Recent History – 1999
Dec. 28, 1999
Five native youth are going to help their peers who got into trouble with the law to go through the court system faster under a unique pilot project.
Right now, it often takes youth three court appointments before their case is going anywhere, says Nancy Prince, Reconnect Youth Services worker. That, she says, is not only wasting court money, but also adds frustration to the youth, the lawyers and the judge.
“The youth, therefore, seem to get harder sentences,” Prince says.
Now, five youth have been trained to understand the criminal justice system and help their peers meet appointments, get in touch with legal aid, lawyers, probation officers and encourage them to stay on the right path.
“I don’t think it’s a job adults can do,” Prince says. “This is youth talking to each other.”
Prince says she was able to find some funding through Legal Services Society, Native Programs, which helped in the training and provide wages for about three hours of work a week for each court assistant worker.
Last week, Mandy Strong, Ramona House, Alvina Supernant, Candace Bellam and Michael Meck received their certificates. The youth are five of a class of nine that started the training in November.
“We’re going to help the youth that have trouble with the law,” says House. “We understand how the court system works and help them understand the terminology and help them understand the importance of being on time.”
Being on time was the single biggest factor of four youth dropping out of the program, Prince says. Keeping appointments is half the battle in facing the court system, and therefore the students were told that being late for a class means automatic expulsion from the course.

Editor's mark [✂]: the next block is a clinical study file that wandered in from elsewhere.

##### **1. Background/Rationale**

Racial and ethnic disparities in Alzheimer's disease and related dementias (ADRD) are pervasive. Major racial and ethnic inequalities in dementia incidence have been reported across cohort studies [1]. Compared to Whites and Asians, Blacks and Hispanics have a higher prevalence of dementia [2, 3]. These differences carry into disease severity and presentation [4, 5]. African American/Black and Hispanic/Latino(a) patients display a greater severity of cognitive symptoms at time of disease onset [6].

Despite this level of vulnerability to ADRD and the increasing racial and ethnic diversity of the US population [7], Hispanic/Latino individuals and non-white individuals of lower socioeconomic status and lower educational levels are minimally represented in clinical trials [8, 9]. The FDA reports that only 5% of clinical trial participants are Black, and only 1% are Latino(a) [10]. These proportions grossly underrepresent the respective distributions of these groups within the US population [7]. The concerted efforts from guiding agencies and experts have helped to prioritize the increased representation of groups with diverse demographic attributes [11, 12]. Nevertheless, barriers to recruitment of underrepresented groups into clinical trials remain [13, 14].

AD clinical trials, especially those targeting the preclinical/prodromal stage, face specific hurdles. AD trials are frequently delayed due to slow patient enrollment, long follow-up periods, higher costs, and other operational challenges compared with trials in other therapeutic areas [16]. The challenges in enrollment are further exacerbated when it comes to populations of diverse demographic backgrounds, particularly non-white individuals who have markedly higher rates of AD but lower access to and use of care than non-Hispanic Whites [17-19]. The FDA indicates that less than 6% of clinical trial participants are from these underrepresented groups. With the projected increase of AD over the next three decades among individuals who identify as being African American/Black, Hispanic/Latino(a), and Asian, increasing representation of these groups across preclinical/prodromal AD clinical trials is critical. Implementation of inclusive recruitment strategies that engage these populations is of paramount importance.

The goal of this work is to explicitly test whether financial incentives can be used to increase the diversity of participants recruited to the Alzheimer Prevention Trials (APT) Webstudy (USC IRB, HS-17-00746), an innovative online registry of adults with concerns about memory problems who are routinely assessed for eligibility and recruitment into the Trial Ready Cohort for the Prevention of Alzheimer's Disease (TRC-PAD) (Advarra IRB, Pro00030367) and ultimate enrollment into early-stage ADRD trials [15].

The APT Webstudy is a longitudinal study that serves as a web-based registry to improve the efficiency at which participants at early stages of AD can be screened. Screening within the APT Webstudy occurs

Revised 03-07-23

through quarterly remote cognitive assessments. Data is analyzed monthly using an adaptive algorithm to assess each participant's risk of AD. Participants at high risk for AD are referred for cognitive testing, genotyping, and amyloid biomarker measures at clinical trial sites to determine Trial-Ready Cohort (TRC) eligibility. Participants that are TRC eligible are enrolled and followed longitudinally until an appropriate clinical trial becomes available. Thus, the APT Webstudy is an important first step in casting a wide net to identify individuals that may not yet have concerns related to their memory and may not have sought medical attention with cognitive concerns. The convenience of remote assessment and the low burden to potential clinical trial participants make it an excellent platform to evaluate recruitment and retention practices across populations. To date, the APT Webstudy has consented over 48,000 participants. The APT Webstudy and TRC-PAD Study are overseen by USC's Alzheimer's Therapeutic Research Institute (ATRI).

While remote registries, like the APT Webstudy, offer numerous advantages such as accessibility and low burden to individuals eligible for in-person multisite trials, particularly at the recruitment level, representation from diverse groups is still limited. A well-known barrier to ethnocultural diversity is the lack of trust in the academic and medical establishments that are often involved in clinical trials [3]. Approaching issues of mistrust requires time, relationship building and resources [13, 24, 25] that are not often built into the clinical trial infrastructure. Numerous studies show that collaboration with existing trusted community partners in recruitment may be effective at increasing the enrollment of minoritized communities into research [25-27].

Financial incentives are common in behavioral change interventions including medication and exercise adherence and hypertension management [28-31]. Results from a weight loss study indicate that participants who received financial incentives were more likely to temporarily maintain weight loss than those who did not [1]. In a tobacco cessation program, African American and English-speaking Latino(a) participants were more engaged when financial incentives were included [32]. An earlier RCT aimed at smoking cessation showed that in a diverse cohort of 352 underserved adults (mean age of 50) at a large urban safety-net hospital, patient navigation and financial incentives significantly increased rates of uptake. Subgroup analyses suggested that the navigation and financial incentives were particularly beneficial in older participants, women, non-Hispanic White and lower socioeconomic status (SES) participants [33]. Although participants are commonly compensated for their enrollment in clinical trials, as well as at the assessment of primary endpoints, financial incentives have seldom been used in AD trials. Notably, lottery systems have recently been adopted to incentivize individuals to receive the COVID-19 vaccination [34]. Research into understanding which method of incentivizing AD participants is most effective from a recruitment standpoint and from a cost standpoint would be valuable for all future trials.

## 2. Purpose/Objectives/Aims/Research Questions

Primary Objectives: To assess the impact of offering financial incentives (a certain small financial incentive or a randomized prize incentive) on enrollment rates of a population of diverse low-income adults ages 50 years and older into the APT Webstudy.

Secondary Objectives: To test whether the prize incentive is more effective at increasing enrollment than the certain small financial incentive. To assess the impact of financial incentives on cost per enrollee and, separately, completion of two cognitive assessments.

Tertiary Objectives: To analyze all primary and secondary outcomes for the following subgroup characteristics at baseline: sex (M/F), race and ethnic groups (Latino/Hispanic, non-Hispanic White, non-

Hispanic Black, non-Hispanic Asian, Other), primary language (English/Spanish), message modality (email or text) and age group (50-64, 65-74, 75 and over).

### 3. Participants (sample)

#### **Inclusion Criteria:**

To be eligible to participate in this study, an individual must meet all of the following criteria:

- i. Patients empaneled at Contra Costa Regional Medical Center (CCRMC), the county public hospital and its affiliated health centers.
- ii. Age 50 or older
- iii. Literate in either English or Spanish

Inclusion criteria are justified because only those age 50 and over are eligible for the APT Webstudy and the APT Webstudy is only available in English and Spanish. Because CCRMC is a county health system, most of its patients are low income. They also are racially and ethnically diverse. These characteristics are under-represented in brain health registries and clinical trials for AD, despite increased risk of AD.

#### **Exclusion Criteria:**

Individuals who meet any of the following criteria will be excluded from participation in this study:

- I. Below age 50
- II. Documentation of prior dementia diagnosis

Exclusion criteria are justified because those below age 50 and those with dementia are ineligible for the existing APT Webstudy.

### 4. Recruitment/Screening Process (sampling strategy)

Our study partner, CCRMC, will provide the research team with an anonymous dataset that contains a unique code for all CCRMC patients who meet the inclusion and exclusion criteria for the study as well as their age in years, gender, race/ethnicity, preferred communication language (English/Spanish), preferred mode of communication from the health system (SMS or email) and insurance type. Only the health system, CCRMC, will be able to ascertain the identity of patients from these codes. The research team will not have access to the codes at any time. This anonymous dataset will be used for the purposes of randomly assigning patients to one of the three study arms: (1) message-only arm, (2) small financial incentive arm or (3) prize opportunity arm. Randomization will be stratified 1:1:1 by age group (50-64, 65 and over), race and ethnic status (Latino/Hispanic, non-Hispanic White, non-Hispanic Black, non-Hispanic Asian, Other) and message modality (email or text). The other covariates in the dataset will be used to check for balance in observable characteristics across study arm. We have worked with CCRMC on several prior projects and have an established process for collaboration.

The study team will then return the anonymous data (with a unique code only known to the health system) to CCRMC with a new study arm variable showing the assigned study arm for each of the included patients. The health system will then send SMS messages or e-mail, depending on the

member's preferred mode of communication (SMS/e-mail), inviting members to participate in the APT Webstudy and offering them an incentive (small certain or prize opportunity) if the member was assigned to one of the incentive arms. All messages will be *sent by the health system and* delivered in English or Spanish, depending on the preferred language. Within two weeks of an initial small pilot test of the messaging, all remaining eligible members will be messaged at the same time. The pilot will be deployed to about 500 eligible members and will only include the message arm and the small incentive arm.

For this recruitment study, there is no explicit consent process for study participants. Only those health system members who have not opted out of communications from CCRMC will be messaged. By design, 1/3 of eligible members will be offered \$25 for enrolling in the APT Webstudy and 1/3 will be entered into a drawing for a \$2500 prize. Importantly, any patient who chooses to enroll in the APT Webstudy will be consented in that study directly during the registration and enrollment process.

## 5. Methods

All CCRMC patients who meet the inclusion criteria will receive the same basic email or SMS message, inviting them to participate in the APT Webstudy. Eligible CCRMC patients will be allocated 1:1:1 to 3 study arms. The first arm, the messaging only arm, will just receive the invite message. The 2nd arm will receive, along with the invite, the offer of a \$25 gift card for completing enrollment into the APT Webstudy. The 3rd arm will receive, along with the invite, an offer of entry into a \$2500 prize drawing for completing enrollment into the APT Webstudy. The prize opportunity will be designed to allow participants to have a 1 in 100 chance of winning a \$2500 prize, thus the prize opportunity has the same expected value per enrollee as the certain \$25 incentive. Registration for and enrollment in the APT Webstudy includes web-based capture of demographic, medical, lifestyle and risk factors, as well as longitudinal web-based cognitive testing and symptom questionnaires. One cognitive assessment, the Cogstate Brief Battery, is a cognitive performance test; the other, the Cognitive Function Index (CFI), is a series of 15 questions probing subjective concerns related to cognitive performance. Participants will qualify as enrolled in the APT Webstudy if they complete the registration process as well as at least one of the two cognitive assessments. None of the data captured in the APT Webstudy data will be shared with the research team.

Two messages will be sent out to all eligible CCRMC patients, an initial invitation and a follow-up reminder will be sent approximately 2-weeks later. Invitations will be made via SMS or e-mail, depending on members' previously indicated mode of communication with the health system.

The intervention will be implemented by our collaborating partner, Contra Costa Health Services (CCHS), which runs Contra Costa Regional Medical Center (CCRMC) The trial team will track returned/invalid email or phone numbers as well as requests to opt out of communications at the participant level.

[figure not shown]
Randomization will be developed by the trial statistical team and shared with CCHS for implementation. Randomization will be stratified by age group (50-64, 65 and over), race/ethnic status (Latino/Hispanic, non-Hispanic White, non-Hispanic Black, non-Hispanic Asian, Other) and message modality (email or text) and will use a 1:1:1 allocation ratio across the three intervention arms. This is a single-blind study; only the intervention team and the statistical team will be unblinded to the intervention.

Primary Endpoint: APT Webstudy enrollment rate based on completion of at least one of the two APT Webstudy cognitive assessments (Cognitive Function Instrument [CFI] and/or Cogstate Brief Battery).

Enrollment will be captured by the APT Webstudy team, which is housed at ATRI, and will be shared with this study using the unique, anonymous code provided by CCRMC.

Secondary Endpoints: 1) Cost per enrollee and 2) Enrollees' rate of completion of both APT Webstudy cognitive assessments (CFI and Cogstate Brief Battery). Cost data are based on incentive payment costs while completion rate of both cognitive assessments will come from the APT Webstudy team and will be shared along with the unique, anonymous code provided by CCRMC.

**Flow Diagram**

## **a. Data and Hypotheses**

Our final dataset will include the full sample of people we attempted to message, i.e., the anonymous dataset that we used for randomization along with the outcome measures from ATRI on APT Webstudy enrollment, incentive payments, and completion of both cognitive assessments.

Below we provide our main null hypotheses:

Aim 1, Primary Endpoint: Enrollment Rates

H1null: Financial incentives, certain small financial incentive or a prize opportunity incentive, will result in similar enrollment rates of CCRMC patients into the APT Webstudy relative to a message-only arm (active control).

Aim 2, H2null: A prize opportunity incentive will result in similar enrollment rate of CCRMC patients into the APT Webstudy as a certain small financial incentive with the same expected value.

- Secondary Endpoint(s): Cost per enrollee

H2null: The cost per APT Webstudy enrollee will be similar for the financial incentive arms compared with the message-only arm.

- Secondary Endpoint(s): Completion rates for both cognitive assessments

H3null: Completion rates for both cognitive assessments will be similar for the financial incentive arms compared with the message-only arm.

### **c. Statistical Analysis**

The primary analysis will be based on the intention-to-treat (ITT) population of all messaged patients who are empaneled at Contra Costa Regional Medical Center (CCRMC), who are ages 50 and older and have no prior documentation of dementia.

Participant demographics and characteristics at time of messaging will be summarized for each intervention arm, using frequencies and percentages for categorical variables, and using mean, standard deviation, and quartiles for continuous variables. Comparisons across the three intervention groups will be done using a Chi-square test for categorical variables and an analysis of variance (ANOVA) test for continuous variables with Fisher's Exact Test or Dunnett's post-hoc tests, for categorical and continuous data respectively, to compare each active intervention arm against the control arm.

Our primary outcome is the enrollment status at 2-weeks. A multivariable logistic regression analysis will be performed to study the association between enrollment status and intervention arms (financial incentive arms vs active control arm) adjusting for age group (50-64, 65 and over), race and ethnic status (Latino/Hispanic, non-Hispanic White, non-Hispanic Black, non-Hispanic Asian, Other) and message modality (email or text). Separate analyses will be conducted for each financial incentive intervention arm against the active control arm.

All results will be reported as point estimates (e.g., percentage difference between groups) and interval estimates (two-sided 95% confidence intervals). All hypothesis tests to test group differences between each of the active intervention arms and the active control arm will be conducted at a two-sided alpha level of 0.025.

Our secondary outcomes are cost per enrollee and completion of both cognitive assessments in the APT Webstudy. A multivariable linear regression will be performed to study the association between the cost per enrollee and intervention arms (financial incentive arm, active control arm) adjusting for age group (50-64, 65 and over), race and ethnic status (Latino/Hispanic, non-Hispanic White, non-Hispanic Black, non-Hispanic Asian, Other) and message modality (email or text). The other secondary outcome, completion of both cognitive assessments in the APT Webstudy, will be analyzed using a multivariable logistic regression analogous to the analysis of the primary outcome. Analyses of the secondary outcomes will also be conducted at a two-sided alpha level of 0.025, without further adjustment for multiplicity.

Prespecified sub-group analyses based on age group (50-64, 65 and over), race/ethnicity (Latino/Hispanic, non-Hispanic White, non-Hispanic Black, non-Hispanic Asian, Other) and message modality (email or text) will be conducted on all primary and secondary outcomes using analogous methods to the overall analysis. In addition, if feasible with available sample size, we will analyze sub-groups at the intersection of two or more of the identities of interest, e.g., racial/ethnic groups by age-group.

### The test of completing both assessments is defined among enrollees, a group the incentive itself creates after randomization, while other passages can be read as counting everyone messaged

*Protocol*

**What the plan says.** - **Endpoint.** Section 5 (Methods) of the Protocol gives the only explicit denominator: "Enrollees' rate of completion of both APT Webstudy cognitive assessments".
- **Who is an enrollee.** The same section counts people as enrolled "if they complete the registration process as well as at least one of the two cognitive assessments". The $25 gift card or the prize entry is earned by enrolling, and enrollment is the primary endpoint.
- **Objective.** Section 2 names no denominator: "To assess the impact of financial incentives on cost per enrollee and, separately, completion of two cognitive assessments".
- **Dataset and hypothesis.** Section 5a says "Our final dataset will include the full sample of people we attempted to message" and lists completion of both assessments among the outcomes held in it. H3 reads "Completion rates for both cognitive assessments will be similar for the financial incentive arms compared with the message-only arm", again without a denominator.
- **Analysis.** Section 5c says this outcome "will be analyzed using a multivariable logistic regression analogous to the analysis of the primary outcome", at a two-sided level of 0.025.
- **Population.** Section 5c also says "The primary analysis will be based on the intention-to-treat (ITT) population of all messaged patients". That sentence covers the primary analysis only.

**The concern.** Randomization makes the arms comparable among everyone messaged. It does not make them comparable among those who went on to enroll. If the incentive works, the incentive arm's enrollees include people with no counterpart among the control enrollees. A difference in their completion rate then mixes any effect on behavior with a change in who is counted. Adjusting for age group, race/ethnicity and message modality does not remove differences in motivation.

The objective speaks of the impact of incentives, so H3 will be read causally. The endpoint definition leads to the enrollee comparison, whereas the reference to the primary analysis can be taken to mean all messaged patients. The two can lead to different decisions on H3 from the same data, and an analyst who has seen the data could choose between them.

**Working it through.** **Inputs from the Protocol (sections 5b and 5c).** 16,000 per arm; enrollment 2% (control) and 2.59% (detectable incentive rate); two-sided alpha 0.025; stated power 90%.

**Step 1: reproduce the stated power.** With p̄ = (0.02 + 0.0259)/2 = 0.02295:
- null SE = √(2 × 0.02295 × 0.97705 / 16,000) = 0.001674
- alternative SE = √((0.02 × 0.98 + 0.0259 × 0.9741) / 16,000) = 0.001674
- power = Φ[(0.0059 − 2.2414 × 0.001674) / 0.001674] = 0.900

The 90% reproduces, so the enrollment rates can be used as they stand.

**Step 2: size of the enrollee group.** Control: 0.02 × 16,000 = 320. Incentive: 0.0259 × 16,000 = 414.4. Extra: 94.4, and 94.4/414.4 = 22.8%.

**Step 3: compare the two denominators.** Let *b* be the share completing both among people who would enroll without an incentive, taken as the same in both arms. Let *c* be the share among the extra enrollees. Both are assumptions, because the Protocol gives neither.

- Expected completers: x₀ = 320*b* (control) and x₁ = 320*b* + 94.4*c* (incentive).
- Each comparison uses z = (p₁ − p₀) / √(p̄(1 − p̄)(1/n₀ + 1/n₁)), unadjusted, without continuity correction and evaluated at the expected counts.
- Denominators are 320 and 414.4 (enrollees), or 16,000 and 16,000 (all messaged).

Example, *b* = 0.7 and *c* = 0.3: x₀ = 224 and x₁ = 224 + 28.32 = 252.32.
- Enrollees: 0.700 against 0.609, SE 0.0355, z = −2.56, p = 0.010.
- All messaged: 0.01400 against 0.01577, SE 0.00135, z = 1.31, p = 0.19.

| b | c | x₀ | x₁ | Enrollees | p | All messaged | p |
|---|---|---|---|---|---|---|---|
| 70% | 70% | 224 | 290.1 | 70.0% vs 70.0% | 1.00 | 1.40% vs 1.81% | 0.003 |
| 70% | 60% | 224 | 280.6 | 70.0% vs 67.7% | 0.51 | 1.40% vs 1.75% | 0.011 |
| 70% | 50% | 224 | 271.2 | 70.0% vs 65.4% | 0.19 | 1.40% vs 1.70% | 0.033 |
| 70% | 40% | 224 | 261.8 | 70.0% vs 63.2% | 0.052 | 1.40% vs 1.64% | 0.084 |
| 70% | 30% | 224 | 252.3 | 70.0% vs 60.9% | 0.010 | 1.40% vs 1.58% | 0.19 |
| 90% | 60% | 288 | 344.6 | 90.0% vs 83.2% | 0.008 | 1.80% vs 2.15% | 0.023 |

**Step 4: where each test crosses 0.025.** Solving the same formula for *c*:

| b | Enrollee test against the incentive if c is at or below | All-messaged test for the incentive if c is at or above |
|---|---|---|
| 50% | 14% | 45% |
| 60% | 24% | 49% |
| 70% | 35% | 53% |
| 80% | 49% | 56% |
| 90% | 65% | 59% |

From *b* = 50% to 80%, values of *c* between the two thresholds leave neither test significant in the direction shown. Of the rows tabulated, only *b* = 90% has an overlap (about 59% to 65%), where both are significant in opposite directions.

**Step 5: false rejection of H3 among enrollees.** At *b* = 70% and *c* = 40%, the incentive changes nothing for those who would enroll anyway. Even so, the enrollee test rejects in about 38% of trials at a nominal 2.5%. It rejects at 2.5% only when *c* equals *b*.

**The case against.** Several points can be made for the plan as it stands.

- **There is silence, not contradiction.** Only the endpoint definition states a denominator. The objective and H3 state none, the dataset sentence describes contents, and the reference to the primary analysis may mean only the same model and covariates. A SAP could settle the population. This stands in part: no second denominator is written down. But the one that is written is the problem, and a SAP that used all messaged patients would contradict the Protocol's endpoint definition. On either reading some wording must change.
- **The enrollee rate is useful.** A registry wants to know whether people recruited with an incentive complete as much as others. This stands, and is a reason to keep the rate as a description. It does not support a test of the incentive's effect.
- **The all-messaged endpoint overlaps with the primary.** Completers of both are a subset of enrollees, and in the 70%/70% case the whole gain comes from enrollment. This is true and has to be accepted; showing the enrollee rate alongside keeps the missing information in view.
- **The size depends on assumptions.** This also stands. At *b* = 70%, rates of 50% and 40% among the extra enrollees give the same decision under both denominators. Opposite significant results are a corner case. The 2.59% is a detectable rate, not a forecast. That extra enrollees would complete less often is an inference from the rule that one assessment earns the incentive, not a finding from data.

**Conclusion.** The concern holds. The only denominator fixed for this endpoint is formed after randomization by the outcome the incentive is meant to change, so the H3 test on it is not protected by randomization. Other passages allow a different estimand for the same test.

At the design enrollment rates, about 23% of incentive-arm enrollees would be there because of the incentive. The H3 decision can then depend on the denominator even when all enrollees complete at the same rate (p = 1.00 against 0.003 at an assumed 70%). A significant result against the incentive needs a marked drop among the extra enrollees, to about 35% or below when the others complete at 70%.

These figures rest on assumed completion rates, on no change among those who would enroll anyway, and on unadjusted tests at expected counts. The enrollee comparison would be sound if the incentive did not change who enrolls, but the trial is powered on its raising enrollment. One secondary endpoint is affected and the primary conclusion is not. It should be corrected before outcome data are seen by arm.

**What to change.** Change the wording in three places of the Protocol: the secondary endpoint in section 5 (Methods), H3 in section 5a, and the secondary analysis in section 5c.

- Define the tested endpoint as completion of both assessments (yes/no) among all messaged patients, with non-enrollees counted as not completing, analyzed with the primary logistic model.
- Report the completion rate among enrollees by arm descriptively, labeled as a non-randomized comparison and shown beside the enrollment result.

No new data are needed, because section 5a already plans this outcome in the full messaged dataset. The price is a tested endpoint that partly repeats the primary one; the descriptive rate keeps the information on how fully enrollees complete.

The youth learned the ins and outs of the court system, along with why it’s important for troubled youth to play ‘the game’ the proper way, like dressing up in clean clothes and addressing people respectfully.
Strong says, as court assistant worker, she’ll try to make her clients understand these things are important.
The five-week course also made the students better listeners, says Supernant. That way, when they talk to clients, they can quickly cut through the chit-chat and get into the important things, “like being on time!”
Prince says she hopes new funding will be found when the present budget is depleted, around March next year. It all depends on how well the program works.
“We’re being watched really closely because there are not a lot of youth-run programs like this,” she says.
“But even if we help one youth stay out of jail, we’ve saved the government a lot of money.”
Prince says the program is also good for the self-esteem of the court assistance workers, who can use the work for work experience credits at school.
“We want to show these youth they are a vital part of this community,” she says.